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Dr. Brown’s

If you’ve ever sat in a deli, especially in Michigan, you should be well acquainted with Dr. Brown’s; especially their black cherry pop. It’s absolutely fantastic, and one of the best pairings to a deli sandwich that I’ve ever come across. But, I haven’t really seen a root beer variant, so when I saw a can of Dr. Brown’s root beer sitting on the shelf, I bought it. I’ve never seen Dr. Brown’s bottled before, so the can will have to do. I will not be having a lovely deli sandwich while I review this root beer, but I will be interested to see how Dr. Brown’s compares to other root beers.

Dr. Browns Root Beer

Since 1869 and Blended for Full-Bodied Flavor

Like every Dr. Brown’s can, the center portrays a greyscale drawing. This vignette is described as a New York ice cream parlor. The Dr. Brown’s brand also portrays each flavor as a particular color, like black cherry being a dark maroon. The root beer variant here is dark brown with orange text, which perfectly evokes that traditional root beer feeling that you would typically find with a dark brown bottle.

Background

According to the ‘Net, Dr. Brown’s is made by J & R Bottling. They’ve had a long history of representing pop in Jewish delicatessens, popular in Michigan, New York, and Florida. Today Dr. Brown’s is owned by the Honickman Beverage Group, and bottled by PepsiCo. They’re one of the only independent companies bottled by PepsiCo.

Ingredients

  • Carbonated Water
  • High Fructose Corn Syrup
  • Caramel Color
  • Natural and Artificial Flavors
  • Sodium Benzoate (Preservative)
  • Gum Acacia
  • Citric Acid

This is like a perfect storm of everything that I hate. Great. It’s also partially produced with genetic engineering, but that doesn’t really bother me. I’m suddenly not looking forward to this.

First Taste

Opening Dr. Brown’s root beer resulted in a flourish of spray. You would think that the carbonation would be extreme given that, and you would be right. That being said, the bubbles themselves are very small.

I took a whiff as soon as the smoke cleared, and there’s something here that I can’t pinpoint. It’s not unpleasant, and in fact, it smells very traditional.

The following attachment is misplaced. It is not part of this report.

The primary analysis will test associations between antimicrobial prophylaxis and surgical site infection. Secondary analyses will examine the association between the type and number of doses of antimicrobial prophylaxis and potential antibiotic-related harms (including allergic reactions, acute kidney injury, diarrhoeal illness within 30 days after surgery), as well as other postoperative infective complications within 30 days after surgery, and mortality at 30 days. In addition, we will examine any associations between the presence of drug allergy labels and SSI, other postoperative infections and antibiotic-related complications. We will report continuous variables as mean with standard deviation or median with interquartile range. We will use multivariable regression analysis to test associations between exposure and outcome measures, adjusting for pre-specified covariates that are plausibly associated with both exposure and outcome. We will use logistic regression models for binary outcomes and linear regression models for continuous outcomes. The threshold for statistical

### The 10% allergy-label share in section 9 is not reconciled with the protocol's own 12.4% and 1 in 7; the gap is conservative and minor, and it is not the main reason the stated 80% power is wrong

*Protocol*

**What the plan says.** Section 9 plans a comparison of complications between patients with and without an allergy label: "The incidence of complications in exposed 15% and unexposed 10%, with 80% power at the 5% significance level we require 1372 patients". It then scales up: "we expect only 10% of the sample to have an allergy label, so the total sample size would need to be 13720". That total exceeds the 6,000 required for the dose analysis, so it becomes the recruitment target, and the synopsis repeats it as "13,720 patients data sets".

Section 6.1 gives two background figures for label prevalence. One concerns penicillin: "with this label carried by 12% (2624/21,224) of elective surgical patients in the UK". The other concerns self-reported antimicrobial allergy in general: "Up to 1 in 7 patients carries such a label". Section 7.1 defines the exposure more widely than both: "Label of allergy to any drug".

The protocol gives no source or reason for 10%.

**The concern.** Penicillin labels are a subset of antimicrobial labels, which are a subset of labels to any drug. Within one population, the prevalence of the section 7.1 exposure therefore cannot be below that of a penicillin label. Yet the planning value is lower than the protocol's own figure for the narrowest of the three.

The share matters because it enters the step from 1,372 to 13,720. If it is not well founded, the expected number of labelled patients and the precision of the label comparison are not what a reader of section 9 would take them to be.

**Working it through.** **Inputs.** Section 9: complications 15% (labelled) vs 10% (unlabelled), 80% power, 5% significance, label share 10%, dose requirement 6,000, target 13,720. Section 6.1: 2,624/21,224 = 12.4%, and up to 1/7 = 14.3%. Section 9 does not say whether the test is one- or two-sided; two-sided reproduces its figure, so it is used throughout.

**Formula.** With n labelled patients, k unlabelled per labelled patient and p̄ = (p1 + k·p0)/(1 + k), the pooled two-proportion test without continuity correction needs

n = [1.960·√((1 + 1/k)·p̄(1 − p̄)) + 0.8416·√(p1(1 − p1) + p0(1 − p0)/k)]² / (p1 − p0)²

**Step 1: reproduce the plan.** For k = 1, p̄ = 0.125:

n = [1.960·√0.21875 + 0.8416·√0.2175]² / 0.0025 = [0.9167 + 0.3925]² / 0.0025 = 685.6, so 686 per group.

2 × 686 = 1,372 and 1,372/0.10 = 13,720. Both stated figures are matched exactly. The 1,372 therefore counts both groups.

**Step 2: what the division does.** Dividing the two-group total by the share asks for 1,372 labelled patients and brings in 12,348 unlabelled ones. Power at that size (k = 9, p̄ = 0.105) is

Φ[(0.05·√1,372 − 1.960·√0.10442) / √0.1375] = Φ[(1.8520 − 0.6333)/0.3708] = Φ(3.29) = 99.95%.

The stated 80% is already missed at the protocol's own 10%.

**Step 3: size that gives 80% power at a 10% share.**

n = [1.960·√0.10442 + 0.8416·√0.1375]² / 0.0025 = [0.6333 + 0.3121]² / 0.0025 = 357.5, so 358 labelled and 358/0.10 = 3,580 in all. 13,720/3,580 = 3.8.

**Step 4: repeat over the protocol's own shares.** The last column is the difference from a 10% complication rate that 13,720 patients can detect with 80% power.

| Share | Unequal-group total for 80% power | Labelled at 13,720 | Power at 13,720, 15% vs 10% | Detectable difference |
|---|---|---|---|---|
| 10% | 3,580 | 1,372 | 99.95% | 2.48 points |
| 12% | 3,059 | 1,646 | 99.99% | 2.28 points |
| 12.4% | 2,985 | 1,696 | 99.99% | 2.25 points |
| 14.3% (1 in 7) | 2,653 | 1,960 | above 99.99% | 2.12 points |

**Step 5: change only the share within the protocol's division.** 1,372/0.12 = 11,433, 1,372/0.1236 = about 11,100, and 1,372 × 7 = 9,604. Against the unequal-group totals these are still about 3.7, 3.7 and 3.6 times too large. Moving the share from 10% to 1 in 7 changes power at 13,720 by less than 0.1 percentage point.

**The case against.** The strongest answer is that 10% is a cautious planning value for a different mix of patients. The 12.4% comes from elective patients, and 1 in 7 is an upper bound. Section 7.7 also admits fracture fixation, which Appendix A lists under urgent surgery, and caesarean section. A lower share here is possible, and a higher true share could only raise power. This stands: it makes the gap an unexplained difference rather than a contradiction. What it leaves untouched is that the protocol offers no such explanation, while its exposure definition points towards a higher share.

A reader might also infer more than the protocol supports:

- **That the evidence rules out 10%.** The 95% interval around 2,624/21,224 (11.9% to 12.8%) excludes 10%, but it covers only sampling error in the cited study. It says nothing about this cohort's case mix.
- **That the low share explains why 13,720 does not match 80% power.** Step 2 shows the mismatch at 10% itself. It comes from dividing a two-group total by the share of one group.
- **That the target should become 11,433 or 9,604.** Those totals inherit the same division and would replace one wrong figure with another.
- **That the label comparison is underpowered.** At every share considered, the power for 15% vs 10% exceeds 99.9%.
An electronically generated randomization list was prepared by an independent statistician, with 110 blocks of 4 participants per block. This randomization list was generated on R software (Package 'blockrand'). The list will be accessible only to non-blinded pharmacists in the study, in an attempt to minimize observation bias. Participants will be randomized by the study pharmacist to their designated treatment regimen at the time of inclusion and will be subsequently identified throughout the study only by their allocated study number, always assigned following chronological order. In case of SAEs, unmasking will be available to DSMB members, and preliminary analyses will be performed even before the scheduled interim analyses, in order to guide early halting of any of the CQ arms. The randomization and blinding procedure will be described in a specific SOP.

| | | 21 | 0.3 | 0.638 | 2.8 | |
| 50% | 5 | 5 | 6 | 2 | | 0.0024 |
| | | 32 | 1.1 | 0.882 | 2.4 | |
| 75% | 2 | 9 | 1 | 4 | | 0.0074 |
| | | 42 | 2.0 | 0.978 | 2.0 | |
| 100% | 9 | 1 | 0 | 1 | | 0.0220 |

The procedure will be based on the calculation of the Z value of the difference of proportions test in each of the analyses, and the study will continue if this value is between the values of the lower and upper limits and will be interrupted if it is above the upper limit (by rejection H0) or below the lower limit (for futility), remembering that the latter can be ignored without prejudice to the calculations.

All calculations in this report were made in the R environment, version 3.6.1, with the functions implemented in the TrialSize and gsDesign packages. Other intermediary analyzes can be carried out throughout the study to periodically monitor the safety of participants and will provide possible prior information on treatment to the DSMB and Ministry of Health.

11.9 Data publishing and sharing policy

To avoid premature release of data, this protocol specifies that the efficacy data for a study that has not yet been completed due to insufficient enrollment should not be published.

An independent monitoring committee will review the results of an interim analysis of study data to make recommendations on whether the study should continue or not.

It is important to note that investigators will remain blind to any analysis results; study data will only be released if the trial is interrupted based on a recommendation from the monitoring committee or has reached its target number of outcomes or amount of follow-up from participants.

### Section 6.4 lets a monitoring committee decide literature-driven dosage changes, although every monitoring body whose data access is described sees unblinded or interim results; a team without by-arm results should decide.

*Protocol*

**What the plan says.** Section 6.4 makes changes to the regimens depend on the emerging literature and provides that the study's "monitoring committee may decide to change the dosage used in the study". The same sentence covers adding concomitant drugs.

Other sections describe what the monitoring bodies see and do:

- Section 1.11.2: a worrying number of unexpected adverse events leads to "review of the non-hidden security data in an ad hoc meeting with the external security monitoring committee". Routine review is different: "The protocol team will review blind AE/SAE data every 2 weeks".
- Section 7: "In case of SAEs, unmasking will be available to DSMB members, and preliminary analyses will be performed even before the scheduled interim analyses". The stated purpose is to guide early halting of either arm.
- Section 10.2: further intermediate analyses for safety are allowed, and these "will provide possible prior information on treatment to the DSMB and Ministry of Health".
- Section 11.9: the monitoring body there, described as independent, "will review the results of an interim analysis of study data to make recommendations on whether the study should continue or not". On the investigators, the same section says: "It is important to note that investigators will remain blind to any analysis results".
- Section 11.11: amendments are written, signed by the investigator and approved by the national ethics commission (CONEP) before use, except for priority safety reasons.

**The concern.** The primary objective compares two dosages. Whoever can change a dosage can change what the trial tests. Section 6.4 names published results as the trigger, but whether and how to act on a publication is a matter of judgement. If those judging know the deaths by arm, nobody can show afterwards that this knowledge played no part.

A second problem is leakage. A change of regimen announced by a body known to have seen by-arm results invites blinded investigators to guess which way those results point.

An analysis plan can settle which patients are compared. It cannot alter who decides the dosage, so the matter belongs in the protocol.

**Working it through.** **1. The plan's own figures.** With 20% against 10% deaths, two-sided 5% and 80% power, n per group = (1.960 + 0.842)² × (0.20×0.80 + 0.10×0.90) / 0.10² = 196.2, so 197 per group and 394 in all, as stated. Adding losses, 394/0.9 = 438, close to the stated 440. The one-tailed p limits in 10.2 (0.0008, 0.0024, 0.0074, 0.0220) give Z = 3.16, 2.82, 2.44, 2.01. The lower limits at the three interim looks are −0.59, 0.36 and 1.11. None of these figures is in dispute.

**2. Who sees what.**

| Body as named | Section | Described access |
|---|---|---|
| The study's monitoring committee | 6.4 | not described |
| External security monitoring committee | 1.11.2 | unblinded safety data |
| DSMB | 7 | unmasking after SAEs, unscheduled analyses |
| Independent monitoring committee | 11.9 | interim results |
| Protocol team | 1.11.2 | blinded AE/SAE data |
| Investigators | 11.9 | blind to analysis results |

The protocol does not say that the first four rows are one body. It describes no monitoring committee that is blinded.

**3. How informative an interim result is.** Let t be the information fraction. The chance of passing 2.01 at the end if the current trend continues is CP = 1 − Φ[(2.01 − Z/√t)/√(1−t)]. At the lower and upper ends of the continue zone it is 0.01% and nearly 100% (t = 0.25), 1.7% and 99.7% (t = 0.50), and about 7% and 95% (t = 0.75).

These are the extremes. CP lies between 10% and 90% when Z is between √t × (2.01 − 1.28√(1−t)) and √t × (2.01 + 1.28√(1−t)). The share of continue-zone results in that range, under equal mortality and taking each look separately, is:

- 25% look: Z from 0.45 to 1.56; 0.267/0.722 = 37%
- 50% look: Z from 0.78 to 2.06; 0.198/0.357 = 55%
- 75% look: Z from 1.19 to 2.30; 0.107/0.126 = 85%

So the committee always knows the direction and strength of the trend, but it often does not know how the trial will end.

On first taste, the flavor seems weak, but it’s actually just different. There’s a balanced, yet strong mint-like flavor here. It’s not as traditional as I thought it would be, but it’s a very interesting take on that root beer essence. It’s pretty tasty, but it is different. I can’t describe this root beer as smooth or creamy, but it’s certainly drinkable (at least as much as the carbonation allows.) That same unknown smell that I mentioned earlier is also present as a flavor, but it’s much harder to detect during tasting. Maybe it’s a result of the mint flavor. I can’t be sure.

After Time

The high fructose corn syrup definitely shows after drinking Dr. Brown’s over time. It sticks and it stays, but the aftertaste doesn’t. I find myself trying to dissipate the syrupiness with my tongue, but I’m not actively looking for water like I have with other HFCS root beers. The carbonation, as expected, is prevalent. It really is uncomfortable to drink continuously, so this is definitely something that needs to be consumed over time. On that note, allowing this root beer to breathe helps develop the flavor. It’s distinctly root beer like, with a strong mint flavor. I finally have a way to describe this root beer: it’s dense both in its flavor and its texture (which I attribute to the HFCS.)

Conclusion

Why is it that I enjoy this brew, despite the ingredients being absolutely terrible? Can you imagine what it would be like if it were made with more wholesome stuff? It’s a bit of a concern for me personally, because I don’t want to recommend something that isn’t representing the best version of itself. But, I think I don’t have a choice. Dr. Brown’s tastes good and is drinkable despite the weird take on a traditional root beer flavor.

It would be very interesting if Dr. Brown’s flavors were created with deli in mind. Especially if these drinks were designed to work with the saltiness found in those types of foods. I don’t have any evidence for that notion, but that could explain the unique flavor.

Rating: ♛♛♛♕♕ – 3/5

One Comment

  1. Nancy Nancy

    Where were you when you found this? I’d love to go and buy one also. I am trying to find some for a gift and am not having any luck. Thanks!

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